Identification of robo2 as a potential locus associated with inhaled corticosteroid response in childhood asthma

Natalia Hernandez-Pacheco (Lead / Corresponding author), Mario Gorenjak, Jiang Li, Katja Repnik, Susanne J. Vijverberg, Vojko Berce, Andrea Jorgensen, Leila Karimi, Maximilian Schieck, Lesly Anne Samedy-Bates, Roger Tavendale, Jesús Villar, Somnath Mukhopadhyay, Munir Pirmohamed, Katia M.C. Verhamme, Michael Kabesch, Daniel B. Hawcutt, Steve Turner, Colin N. Palmer, Kelan G. TantisiraEsteban G. Burchard, Anke H. Maitland-Van der Zee, Carlos Flores, Uroš Potočnik (Lead / Corresponding author), Maria Pino-Yanes

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Inhaled corticosteroids (ICS) are the most common asthma controller medication. An important contribution of genetic factors in ICS response has been evidenced. Here, we aimed to identify novel genetic markers involved in ICS response in asthma. A genome-wide association study (GWAS) of the change in lung function after 6 weeks of ICS treatment was performed in 166 asthma patients from the SLOVENIA study. Patients with an improvement in lung function ≥8% were considered as ICS responders. Suggestively associated variants (p-value ≤ 5 × 10−6 ) were evaluated in an independent study (n = 175). Validation of the association with asthma exacerbations despite ICS use was attempted in European (n = 2681) and admixed (n = 1347) populations. Variants previously associated with ICS response were also assessed for replication. As a result, the SNP rs1166980 from the ROBO2 gene was suggestively associated with the change in lung function (OR for G allele: 7.01, 95% CI: 3.29–14.93, p = 4.61 × 10−7 ), although this was not validated in CAMP. ROBO2 showed gene-level evidence of replication with asthma exacerbations despite ICS use in Europeans (minimum p-value = 1.44 × 10−5 ), but not in admixed individuals. The association of PDE10A-T with ICS response described by a previous study was validated. This study suggests that ROBO2 could be a potential novel locus for ICS response in Europeans.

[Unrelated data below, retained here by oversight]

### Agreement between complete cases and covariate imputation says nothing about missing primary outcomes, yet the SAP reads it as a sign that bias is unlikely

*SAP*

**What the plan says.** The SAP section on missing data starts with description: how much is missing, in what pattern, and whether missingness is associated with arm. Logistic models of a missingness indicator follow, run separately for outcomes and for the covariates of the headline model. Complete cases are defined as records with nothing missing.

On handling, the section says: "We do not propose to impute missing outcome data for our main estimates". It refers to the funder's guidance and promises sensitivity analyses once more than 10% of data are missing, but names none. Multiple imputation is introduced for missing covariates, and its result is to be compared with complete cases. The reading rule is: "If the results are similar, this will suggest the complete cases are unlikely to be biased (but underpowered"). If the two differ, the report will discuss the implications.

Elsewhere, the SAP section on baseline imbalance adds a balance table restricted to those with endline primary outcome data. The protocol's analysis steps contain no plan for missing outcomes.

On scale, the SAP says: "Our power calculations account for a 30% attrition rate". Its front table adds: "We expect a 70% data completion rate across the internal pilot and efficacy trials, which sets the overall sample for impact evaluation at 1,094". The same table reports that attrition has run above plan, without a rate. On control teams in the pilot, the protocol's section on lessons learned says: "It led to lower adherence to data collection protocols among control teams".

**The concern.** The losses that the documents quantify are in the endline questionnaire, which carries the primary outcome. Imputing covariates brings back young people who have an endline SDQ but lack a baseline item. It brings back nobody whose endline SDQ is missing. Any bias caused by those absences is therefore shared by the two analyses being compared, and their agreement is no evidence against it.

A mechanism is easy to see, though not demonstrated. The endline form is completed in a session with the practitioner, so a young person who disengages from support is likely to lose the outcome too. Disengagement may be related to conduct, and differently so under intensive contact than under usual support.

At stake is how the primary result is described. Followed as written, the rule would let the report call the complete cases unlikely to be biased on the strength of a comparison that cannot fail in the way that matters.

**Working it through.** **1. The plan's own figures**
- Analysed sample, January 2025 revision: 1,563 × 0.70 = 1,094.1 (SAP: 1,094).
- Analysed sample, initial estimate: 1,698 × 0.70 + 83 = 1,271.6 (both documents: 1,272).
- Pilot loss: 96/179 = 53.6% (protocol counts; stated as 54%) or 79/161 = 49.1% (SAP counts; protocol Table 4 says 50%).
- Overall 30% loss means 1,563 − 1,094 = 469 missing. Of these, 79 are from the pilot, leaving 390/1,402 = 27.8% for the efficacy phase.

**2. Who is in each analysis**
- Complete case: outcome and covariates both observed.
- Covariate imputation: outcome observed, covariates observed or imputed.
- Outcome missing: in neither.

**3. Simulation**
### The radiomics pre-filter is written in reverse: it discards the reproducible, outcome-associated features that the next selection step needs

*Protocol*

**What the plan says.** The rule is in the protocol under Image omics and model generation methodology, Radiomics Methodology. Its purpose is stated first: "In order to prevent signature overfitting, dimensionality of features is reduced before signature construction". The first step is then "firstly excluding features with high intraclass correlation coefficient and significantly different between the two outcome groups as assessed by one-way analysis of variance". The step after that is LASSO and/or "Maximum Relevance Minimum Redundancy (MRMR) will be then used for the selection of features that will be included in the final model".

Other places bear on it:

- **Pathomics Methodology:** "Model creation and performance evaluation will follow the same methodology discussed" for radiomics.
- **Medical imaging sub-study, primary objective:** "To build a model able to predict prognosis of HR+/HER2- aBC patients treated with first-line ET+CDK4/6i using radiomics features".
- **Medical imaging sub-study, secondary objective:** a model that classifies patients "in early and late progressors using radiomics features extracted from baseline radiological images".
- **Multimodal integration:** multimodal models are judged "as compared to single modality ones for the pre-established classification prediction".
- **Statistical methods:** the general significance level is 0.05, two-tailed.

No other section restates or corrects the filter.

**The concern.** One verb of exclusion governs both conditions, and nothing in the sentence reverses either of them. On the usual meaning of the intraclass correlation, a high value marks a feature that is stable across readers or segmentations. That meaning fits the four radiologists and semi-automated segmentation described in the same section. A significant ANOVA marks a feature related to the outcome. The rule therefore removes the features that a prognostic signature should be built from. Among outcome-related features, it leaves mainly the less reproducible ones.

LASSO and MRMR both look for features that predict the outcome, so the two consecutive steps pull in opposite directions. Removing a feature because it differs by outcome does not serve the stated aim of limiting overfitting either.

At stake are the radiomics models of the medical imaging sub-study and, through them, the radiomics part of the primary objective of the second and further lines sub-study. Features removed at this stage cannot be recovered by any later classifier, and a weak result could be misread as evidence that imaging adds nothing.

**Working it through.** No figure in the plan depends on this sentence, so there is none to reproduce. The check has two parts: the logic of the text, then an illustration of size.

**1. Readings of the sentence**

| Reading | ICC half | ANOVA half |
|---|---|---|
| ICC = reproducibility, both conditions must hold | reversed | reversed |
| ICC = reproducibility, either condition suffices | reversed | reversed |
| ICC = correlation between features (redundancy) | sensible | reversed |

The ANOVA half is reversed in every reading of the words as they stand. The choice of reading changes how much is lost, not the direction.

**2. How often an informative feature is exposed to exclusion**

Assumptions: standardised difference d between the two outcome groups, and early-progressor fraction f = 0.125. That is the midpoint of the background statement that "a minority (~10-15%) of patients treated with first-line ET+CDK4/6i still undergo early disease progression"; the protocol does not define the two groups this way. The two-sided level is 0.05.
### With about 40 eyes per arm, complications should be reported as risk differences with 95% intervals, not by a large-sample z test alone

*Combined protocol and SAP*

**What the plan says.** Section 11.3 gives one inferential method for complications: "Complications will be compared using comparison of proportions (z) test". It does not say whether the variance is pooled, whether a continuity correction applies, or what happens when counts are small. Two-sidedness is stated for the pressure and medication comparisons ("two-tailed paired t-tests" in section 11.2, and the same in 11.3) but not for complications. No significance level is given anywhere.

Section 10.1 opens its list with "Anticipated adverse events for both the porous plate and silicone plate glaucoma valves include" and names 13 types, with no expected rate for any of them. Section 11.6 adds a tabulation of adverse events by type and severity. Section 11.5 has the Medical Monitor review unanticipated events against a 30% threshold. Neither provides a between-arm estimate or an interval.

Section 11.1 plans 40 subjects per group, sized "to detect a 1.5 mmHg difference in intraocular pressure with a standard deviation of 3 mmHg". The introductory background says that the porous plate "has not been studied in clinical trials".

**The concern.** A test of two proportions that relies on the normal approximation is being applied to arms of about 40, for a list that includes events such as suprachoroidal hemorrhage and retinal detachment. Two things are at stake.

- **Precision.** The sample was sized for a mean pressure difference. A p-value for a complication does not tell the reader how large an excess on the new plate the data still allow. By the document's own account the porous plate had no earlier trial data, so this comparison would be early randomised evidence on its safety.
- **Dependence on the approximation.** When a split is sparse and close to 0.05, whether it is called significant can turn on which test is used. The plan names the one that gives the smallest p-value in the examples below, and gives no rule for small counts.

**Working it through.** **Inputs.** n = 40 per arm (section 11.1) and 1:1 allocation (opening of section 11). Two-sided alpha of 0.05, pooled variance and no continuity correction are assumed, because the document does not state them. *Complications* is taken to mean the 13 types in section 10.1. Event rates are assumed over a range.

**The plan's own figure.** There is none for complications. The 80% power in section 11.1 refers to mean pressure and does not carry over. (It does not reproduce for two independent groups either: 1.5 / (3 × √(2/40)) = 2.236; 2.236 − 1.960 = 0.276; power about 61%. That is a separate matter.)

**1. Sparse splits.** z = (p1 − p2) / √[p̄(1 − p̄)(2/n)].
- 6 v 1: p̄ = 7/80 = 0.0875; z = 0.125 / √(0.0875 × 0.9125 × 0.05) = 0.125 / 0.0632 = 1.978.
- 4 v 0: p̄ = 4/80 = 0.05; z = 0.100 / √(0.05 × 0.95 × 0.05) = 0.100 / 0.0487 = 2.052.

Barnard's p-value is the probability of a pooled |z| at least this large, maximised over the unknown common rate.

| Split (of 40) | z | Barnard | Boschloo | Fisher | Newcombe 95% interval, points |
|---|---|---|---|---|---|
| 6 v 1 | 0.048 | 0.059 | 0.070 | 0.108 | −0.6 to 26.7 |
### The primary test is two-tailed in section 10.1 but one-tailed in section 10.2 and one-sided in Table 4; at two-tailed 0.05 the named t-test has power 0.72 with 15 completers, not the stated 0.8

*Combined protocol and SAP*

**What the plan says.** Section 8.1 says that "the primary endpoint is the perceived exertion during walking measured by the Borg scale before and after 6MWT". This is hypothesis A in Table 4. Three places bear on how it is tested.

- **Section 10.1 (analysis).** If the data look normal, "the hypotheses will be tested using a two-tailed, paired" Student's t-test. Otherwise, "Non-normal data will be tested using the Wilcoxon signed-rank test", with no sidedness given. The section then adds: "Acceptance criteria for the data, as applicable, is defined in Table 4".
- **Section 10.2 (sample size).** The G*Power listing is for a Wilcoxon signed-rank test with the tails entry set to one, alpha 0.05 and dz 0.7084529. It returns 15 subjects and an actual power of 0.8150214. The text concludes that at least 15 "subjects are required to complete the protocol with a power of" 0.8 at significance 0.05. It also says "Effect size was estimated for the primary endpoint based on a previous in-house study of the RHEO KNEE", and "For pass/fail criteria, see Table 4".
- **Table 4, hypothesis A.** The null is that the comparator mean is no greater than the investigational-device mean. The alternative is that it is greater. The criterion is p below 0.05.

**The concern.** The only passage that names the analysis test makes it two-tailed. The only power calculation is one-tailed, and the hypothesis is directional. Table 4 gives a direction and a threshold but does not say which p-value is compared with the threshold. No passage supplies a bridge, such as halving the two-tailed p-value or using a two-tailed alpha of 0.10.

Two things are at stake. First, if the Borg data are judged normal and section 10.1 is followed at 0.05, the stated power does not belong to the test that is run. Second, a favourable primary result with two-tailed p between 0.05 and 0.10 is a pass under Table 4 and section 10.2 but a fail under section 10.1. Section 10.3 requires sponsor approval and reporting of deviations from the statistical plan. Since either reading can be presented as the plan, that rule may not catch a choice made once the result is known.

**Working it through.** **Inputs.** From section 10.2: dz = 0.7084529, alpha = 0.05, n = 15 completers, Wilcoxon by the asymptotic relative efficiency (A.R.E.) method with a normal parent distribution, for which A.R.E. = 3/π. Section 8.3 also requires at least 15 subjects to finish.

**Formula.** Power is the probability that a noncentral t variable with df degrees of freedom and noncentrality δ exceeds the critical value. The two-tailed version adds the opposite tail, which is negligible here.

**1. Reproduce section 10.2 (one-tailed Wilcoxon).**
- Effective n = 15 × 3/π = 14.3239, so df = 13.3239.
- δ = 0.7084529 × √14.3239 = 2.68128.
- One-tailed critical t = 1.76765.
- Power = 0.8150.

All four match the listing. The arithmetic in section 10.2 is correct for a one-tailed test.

Original languageEnglish
Article number733
Number of pages17
JournalJournal of Personalized Medicine
Issue number8
Publication statusPublished - 28 Jul 2021


  • Childhood asthma
  • Exacerbations
  • Forced expiratory volume in one second
  • Genome-wide association study
  • Inhaled corticosteroids
  • Single nucleotide polymorphism

ASJC Scopus subject areas

  • Medicine (miscellaneous)


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